We dance English Cotswold Morris dances from the villages or "traditions" of Wayford, Hinton-in-the-Hedges, Ilmington, Bampton and Oddingborough. You can find out more about these specific traditions, including where they come from and how they differ, by following the link to "Repertoire" in the main menu.

We also dance some Border Morris dances, including some from Dartmoor, Shropshire and a few other areas, in a sort of "Cotswold" style.

During the Summer months we can be seen dancing most Tuesday evenings somewhere in South Somerset or West Dorset, often at friendly local pubs, and we are liable to appear at events such as fetes and fairs, where we can be recognised by our costume of white, with green and maroon baldrics and ribbons. We can also be seen at Folk Festivals and Morris gatherings elsewhere in the UK and (very occasionally!) even further afield. Details of our current programme can be found by clicking on the "Programme" link in the main menu at the top of the page.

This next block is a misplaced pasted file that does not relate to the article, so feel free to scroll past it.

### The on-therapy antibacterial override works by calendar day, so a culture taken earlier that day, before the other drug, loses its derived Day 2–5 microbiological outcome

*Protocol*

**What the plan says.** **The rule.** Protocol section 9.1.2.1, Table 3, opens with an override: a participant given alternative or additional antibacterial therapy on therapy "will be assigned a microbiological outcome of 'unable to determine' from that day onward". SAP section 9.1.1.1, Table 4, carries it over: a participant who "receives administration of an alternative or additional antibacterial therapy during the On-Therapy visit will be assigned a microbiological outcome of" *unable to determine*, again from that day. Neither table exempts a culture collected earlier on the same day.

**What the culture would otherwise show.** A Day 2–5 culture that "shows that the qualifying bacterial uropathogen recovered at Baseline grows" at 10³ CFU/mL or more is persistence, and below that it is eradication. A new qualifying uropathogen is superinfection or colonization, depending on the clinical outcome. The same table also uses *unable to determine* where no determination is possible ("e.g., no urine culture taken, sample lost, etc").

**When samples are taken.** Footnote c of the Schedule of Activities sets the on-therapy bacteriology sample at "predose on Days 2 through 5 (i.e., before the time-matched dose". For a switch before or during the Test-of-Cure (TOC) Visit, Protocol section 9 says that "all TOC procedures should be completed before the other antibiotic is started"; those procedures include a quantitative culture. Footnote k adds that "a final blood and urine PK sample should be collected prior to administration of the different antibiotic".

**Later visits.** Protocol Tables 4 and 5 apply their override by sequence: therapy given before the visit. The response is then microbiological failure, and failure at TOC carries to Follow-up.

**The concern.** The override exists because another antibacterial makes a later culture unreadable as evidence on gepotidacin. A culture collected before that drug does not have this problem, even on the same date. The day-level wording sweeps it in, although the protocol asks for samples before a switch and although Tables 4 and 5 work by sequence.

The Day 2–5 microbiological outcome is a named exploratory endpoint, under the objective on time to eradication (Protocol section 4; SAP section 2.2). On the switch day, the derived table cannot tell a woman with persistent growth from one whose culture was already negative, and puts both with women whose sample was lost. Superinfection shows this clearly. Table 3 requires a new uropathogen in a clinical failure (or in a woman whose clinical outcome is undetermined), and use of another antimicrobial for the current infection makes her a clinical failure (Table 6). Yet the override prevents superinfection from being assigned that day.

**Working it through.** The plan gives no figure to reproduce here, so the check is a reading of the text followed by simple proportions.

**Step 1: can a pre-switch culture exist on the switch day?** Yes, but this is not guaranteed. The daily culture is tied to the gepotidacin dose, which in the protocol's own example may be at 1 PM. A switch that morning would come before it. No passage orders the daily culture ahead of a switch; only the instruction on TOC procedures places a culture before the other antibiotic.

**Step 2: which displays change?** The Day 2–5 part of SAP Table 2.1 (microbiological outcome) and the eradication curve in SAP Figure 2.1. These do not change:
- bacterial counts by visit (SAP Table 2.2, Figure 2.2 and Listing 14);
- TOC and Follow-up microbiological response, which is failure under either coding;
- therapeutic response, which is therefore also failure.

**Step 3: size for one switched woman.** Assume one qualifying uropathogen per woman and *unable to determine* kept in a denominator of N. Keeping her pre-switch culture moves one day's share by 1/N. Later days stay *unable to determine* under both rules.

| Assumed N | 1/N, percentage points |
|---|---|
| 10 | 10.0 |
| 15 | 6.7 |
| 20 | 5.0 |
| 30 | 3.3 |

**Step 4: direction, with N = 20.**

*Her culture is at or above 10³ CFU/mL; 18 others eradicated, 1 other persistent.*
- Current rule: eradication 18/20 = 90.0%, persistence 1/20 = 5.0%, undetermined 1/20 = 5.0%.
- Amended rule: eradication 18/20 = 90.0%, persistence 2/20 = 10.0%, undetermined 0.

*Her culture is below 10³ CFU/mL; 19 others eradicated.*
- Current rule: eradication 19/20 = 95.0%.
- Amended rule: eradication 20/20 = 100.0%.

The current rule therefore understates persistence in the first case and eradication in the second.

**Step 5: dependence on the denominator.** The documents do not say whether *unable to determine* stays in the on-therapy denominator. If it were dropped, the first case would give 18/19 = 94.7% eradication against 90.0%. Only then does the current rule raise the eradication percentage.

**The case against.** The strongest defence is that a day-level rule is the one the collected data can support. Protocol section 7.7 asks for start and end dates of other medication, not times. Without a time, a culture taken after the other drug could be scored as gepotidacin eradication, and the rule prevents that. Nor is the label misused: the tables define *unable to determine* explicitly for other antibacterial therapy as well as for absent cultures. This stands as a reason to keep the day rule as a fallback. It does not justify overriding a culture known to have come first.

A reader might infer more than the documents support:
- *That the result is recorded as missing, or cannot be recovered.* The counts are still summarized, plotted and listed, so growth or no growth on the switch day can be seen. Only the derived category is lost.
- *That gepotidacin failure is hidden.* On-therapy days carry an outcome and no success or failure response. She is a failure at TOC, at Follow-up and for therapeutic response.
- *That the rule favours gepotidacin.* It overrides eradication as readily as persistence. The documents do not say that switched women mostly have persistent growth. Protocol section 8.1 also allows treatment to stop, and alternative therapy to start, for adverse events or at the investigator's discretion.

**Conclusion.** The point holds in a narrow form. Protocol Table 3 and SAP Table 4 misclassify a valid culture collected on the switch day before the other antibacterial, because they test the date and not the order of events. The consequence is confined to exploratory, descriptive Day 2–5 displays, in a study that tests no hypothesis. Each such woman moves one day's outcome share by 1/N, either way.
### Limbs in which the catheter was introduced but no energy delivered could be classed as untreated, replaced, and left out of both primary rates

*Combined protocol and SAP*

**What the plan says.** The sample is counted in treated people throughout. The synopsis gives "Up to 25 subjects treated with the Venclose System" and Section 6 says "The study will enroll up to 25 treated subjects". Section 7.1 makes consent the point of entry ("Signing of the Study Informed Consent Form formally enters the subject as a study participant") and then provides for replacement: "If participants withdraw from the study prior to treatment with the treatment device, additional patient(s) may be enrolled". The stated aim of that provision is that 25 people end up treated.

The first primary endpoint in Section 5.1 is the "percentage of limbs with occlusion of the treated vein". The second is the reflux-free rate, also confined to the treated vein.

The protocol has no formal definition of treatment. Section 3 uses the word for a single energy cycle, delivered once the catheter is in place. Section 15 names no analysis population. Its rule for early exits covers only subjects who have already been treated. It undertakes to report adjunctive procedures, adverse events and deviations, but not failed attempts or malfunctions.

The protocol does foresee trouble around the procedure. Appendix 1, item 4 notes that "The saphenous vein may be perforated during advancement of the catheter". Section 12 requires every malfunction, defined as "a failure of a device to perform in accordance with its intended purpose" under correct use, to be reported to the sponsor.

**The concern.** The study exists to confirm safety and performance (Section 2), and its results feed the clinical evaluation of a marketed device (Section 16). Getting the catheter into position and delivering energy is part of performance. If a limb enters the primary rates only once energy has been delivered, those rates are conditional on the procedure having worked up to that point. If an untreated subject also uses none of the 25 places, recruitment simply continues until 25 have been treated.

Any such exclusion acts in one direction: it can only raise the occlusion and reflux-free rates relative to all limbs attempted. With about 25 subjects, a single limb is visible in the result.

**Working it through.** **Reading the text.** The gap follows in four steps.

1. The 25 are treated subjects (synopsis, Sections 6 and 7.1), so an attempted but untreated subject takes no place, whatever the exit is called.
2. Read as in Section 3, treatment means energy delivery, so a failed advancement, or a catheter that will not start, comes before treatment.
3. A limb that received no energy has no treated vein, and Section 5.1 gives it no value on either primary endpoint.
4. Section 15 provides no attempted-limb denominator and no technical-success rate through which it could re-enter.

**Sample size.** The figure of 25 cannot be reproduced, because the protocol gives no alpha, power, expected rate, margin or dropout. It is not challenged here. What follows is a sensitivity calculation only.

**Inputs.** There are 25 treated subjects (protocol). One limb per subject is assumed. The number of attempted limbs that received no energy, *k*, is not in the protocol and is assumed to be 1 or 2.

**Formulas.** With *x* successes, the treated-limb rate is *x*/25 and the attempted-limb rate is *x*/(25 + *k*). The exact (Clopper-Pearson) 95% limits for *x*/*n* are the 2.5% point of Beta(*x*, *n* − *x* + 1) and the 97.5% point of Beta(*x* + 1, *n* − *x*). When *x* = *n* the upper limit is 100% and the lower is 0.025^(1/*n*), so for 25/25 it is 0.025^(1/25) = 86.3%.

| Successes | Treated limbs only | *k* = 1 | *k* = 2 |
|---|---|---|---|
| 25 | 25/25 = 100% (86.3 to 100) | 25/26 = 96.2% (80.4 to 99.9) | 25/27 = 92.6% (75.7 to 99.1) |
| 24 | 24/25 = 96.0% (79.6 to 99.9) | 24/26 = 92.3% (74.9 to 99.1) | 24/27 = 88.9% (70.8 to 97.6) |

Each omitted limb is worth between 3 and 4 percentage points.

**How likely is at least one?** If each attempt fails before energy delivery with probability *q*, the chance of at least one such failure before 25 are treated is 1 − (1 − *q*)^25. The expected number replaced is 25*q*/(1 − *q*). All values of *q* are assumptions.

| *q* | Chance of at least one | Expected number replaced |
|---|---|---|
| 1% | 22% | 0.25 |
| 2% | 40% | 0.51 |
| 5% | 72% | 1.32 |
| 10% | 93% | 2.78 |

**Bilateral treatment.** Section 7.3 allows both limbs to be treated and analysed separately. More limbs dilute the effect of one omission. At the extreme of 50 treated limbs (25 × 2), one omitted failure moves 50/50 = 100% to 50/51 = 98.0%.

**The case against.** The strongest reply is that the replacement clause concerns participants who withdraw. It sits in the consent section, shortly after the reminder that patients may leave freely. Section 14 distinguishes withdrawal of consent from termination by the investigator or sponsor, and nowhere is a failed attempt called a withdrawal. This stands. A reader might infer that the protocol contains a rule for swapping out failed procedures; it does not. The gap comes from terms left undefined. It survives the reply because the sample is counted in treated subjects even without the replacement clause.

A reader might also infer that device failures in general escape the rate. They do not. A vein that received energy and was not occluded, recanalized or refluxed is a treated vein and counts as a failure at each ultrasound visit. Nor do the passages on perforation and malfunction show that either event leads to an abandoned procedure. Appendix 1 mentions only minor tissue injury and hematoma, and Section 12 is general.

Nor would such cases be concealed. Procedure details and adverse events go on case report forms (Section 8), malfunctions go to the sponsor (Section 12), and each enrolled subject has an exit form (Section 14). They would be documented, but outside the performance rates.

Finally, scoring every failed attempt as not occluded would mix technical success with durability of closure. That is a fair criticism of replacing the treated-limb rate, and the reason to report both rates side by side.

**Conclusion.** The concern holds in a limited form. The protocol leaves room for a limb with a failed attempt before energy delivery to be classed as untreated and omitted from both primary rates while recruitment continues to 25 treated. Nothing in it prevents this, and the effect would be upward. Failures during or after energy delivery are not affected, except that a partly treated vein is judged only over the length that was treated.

During the Winter months we practise our existing dances, learn new dances, and teach new members at our base near Crewkerne in Somerset.

How did we begin?

Dr Turberville's Morris was founded in 1982 by a group of enthusiasts who recognised a gap in Crewkerne's cultural heritage. After practising in the Winter of 1082-83, the first public performance was in the Spring of 1983. The Morris team or "side" has continued performing ever since then, with many changes of membership. You can find out more about the people involved - now and in the past - by following the link to "People" in the main menu. Some highlights (and lowlights!) of the side's history are included in this website; some parts are best forgotten! The memorable moments include performances at the Cornish Folk Festival, Wadebridge; touring the Isle of Wight for the IoW Folk Festival; playing hosts to a visiting Morris side from California and our own 10th birthday celebrations. The most memorable event which just never quite seems to happen is our Morris tour of Brittany - one day perhaps?